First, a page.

Report illegal explosives, like M-80s and quarter sticks, to the fire or police department
 Refer to Cal. Health & Safety Code § 12505 for the full list.
 Cal. Health & Safety Code § 12677
 Cal. Health & Safety Code § 12700
The fourth of July weekend is a chaotic travel period in California, and the deadliest on the roadways. Focus on fun and safe driving. Distracted driving will ruin your weekend, and can put your life or someone else’s at risk. “This is a time for celebration, not tragedy,” said California Highway Patrol (CHP) Commissioner Joe Farrow. “Celebrate this Independence Day by having fun but also by being responsible in the choices you make.” Here are 10 safe driving tips to start your Independence Day off right:
Ensure your car is in good working condition before leaving. Get a tune up; check tire tread and pressure, oil and fluid levels, working lights and windshield wipers, etc.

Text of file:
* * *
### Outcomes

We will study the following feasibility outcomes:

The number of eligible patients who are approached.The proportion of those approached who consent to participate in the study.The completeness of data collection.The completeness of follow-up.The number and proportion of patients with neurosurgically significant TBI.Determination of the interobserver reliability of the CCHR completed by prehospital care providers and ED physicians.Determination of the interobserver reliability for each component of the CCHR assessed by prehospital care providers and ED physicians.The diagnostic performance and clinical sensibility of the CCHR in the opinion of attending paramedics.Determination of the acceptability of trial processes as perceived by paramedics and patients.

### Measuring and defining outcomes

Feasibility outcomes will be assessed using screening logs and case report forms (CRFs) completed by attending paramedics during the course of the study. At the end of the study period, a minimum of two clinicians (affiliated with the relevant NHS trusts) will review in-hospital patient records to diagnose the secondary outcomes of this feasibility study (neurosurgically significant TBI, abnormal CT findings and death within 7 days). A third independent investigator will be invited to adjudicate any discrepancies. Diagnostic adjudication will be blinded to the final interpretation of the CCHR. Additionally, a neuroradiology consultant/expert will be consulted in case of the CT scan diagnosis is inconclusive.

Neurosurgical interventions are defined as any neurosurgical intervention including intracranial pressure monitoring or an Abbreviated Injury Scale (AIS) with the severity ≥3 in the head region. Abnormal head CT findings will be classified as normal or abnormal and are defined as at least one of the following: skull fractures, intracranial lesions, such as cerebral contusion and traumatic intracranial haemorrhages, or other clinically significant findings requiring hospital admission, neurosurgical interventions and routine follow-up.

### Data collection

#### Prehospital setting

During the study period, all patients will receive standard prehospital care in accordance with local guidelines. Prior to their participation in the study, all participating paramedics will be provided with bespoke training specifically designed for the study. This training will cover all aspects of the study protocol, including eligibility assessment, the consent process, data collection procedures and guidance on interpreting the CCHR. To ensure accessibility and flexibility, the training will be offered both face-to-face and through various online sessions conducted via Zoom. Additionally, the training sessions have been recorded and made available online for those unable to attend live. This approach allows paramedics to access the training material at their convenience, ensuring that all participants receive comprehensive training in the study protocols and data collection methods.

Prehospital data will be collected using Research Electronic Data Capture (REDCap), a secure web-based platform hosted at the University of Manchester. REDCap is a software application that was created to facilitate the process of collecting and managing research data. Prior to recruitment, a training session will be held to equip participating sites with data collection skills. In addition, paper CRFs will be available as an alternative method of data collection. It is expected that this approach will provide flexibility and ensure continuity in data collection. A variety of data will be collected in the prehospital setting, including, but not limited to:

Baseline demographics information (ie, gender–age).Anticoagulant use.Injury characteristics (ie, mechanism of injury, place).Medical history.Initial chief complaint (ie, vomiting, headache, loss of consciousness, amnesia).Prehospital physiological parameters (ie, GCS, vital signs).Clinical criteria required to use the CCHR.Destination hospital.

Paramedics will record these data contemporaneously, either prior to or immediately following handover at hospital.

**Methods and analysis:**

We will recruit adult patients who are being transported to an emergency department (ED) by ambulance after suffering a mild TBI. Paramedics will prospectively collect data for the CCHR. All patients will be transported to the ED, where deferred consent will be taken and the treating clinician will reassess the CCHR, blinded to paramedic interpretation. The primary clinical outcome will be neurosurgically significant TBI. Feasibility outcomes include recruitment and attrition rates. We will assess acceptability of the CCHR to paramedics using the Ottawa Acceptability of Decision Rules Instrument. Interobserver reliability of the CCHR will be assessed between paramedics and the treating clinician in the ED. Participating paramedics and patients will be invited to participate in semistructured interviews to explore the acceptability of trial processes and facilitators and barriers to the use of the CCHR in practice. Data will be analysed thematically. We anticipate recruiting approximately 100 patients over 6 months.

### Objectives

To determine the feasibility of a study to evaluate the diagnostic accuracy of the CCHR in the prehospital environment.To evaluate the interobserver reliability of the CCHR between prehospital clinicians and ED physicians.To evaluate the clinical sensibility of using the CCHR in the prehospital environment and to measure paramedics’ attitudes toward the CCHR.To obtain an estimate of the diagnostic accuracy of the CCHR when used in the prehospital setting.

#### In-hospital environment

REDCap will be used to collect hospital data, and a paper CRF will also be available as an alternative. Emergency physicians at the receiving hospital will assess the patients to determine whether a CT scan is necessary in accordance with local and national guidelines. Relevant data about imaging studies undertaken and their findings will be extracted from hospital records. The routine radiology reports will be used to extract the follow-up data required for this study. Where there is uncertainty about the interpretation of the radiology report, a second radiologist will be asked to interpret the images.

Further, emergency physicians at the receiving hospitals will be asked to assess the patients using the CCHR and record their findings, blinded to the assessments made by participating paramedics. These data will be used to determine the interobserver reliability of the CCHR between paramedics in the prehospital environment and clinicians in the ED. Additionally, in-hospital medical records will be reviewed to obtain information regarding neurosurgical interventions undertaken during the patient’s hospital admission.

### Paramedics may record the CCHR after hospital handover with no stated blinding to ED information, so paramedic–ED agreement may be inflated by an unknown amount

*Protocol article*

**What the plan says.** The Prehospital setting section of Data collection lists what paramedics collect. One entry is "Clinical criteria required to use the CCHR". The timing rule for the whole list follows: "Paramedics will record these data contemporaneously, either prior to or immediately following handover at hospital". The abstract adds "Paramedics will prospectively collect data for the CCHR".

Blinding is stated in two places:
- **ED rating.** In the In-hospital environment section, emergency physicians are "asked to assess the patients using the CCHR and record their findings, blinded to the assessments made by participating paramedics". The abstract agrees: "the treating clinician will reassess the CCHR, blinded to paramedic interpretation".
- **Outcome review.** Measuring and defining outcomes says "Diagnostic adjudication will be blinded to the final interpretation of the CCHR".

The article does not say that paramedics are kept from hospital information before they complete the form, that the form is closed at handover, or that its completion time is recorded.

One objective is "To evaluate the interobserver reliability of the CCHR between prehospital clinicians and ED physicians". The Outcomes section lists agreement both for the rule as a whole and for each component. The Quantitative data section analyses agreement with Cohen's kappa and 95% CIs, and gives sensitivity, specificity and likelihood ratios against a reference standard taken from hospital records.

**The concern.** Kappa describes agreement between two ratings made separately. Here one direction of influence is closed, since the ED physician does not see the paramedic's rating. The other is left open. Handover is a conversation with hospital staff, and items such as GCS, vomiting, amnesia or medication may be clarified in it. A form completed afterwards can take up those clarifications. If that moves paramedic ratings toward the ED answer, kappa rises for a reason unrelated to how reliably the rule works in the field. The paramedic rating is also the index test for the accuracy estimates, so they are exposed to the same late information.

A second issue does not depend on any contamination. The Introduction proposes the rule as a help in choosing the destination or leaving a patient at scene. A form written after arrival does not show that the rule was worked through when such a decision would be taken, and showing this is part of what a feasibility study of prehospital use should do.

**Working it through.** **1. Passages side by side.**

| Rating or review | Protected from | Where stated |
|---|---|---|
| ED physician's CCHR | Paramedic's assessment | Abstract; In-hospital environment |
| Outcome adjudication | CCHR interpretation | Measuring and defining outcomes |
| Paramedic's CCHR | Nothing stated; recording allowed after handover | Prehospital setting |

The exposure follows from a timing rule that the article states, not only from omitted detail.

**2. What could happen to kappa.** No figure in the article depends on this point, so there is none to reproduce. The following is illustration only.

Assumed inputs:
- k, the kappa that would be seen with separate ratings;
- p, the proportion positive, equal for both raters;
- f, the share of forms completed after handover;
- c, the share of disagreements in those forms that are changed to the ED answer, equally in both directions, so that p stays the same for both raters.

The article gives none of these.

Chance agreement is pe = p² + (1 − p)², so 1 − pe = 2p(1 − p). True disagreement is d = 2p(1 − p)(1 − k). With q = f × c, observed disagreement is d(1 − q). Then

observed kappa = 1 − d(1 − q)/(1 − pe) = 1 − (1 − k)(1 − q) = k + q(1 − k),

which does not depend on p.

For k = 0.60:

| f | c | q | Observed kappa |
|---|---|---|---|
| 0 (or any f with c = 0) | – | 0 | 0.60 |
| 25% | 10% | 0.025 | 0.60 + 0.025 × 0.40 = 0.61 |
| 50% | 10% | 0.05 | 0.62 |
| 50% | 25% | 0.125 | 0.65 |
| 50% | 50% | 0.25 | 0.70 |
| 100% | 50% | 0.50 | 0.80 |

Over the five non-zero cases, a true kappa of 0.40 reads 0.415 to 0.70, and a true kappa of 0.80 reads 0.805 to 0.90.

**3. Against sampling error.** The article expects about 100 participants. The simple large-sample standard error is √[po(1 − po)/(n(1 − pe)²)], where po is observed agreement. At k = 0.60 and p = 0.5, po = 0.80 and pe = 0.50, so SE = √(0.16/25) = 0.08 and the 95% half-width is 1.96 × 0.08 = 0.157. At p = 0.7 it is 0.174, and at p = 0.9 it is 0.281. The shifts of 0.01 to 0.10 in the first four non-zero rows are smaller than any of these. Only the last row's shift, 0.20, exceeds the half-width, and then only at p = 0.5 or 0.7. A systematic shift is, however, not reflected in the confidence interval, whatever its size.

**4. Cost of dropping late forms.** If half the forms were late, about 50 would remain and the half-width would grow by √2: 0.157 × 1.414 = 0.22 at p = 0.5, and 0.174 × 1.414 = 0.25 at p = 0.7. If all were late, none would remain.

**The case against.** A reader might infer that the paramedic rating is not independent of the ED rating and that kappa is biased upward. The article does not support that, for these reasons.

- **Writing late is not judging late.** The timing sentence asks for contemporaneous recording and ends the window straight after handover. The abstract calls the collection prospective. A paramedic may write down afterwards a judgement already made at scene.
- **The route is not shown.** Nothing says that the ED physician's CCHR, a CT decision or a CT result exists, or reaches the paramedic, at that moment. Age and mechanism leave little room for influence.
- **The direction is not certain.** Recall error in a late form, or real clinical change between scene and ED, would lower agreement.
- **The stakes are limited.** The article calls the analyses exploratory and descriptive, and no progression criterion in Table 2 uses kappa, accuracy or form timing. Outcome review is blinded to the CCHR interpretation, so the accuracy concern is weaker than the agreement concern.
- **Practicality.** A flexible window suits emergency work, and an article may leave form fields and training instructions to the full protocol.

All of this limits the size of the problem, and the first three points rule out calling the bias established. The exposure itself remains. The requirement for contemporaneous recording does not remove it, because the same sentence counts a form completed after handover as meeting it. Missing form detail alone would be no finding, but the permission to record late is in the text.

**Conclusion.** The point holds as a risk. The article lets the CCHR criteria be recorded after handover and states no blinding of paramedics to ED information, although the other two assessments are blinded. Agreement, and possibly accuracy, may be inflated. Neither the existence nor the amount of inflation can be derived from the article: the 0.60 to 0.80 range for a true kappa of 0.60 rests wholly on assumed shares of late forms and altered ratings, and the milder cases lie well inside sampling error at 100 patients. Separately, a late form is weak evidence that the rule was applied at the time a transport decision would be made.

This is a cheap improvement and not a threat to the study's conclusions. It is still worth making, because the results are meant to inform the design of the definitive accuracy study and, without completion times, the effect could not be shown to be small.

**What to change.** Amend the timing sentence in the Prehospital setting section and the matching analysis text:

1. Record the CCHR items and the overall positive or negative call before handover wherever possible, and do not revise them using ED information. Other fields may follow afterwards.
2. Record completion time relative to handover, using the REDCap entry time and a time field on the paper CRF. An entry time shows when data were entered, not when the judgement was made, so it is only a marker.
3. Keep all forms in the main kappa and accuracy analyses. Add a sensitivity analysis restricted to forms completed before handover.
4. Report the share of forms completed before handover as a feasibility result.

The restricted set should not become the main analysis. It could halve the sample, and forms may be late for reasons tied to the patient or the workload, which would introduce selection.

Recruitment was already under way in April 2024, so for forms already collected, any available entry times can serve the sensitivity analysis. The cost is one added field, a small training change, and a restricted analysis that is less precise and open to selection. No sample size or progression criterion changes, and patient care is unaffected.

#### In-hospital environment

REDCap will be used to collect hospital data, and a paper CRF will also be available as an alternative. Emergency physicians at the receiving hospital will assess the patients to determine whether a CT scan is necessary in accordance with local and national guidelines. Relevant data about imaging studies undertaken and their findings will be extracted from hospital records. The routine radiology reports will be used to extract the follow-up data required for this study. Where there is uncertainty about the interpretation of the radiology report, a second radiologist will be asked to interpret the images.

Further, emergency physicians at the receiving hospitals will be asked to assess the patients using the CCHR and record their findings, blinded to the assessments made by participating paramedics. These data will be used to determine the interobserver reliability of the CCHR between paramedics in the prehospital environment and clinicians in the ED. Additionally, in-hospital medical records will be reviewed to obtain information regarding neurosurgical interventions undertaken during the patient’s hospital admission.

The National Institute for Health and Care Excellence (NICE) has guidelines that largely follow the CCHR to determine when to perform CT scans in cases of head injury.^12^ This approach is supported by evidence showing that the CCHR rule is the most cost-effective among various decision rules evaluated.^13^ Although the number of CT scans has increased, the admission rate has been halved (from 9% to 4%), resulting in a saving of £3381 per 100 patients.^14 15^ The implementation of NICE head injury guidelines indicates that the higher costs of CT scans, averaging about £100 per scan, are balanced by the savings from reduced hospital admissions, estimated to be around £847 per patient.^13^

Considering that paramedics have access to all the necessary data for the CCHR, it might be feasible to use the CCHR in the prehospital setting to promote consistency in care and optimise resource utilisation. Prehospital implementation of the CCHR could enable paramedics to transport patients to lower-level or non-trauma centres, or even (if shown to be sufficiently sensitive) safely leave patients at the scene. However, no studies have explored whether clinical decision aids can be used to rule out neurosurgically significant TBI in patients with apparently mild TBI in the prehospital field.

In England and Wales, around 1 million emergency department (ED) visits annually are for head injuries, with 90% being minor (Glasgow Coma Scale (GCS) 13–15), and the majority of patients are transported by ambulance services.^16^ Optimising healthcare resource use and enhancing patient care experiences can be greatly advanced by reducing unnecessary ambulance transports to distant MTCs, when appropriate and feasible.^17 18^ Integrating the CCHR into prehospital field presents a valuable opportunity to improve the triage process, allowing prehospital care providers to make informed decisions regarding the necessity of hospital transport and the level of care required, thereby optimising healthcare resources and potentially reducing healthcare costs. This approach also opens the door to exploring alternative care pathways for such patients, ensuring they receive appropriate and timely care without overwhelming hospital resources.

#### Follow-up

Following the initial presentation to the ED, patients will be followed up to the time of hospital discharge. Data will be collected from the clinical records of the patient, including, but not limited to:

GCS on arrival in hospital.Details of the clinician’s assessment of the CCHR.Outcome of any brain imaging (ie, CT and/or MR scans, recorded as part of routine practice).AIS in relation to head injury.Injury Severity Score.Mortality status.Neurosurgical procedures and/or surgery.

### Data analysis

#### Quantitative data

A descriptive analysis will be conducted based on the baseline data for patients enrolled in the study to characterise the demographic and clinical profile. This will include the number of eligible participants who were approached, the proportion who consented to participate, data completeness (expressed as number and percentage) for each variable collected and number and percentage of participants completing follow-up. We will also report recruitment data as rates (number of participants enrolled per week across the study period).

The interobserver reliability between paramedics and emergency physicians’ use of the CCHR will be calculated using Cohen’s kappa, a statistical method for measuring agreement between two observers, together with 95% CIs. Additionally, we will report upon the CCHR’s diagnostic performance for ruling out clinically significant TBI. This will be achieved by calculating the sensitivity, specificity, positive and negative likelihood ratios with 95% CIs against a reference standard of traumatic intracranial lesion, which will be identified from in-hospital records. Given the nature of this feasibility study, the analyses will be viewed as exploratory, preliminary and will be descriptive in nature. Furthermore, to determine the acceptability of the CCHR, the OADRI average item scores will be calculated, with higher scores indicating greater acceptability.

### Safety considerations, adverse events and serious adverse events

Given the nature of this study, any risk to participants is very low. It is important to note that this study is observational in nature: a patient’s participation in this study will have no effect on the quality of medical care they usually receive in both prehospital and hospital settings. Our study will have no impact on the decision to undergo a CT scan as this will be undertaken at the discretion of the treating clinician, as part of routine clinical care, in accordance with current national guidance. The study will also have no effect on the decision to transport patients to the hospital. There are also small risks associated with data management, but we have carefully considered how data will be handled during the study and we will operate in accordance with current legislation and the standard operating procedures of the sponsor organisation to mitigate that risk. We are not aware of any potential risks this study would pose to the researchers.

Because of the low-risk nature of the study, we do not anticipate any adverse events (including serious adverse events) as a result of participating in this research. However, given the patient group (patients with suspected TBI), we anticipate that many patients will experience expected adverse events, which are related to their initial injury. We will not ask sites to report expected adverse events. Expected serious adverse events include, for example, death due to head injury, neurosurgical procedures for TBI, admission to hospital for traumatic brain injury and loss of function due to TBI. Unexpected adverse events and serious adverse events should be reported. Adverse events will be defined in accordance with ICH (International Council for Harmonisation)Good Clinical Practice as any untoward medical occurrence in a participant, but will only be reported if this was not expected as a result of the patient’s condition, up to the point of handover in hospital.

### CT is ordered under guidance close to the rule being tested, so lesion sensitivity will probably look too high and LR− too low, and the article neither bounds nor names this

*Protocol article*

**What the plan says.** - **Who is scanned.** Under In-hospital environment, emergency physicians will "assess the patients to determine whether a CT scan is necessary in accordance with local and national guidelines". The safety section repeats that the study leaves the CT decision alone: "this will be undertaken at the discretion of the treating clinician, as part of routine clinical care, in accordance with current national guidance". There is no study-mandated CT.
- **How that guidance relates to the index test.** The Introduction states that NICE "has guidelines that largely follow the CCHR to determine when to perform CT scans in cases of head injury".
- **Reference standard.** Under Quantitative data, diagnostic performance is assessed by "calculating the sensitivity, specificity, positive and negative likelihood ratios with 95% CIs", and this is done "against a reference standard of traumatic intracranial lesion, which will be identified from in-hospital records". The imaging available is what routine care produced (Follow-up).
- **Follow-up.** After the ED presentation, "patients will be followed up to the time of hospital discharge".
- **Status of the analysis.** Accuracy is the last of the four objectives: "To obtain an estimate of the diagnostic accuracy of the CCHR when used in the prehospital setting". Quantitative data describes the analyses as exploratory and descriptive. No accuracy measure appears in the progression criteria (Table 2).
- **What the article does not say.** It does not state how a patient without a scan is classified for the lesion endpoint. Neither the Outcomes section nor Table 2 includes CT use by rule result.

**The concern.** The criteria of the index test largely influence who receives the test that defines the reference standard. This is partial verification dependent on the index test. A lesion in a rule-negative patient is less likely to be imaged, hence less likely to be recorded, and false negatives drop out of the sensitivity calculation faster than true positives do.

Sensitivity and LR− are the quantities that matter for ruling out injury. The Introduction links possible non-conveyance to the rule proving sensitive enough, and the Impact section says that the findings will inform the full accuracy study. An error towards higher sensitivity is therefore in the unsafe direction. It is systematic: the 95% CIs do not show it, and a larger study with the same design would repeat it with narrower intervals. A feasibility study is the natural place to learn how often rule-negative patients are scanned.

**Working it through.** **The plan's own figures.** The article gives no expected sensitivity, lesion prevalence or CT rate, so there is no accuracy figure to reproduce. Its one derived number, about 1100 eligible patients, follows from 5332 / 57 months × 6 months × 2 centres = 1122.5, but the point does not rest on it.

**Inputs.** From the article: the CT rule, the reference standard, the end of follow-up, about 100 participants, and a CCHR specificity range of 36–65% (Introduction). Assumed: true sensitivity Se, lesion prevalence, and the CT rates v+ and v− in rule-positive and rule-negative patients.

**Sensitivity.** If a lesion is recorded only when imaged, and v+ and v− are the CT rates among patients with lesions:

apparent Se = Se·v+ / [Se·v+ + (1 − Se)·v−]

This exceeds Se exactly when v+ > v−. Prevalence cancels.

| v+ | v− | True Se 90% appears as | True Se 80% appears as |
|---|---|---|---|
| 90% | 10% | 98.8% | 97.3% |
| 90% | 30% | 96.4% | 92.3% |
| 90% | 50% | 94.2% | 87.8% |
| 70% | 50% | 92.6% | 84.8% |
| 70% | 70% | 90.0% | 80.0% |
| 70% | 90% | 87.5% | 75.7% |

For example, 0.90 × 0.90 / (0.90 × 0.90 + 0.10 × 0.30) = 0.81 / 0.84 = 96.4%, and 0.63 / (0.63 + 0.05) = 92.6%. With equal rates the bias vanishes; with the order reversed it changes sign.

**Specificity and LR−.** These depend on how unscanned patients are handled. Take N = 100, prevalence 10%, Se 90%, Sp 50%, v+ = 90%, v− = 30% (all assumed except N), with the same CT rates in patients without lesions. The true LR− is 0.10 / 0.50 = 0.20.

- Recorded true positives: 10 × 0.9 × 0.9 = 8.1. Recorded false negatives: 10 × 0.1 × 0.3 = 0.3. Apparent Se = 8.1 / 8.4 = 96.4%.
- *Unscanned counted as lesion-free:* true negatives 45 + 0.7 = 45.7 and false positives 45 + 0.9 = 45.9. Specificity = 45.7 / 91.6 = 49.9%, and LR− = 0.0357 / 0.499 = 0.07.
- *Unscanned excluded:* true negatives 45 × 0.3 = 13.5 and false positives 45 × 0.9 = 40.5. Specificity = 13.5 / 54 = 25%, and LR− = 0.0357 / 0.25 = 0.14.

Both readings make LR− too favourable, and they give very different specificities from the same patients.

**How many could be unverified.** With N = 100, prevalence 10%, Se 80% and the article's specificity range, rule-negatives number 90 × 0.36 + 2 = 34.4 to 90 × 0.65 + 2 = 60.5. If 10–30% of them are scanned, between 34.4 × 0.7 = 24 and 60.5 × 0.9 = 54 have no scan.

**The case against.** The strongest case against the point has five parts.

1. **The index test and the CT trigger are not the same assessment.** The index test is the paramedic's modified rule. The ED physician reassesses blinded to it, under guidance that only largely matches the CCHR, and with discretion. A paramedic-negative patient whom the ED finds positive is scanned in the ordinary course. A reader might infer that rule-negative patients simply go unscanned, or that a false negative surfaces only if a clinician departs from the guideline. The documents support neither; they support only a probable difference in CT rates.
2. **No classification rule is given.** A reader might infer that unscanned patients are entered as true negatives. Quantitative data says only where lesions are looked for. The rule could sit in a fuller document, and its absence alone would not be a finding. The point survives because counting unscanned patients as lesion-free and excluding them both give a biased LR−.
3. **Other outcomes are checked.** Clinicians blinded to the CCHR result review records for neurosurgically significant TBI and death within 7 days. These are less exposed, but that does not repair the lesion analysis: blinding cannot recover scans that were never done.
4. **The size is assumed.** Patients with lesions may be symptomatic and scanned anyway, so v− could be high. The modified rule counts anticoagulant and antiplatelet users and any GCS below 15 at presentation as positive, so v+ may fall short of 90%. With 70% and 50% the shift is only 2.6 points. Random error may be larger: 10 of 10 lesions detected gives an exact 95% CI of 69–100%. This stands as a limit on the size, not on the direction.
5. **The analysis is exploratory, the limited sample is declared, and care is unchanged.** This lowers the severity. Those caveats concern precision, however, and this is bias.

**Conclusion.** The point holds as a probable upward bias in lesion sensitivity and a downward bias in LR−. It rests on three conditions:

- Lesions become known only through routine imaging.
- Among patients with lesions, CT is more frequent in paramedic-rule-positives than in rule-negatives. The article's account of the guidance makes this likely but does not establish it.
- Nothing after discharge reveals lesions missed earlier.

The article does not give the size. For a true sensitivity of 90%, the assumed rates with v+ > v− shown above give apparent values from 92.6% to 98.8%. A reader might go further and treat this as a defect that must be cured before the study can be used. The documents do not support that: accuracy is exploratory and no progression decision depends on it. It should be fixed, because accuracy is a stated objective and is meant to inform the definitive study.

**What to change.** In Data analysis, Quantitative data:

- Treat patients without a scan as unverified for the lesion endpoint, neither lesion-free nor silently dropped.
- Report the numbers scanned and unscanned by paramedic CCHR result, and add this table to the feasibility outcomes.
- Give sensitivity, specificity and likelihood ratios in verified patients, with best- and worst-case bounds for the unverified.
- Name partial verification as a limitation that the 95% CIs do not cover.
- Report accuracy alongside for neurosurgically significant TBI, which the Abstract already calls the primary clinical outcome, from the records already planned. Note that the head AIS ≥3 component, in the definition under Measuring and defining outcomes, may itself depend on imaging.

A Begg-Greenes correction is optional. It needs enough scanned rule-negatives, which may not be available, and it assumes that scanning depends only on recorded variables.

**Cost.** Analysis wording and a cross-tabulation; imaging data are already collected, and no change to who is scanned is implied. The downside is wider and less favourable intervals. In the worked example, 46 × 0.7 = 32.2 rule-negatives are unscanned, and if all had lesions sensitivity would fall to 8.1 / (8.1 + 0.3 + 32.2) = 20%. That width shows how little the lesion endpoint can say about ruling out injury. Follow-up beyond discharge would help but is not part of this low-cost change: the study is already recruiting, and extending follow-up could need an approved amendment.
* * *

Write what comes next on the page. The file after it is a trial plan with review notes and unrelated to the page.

Buckle up. Last year during the Independence Day weekend in California 32 people were killed with 70 percent of those killed not wearing a seat belt. According to the Centers for Disease Control (CDC), seat belts reduce serious crash-related injuries and deaths by about 50%. Adults who live in rural areas are 10% less likely to wear seat belts (78% usage) than adults who live in urban and suburban areas (87% usage). Also, secure infants and children in properly fitted car seats and booster seats. In the majority of accidents, seat belts save lives.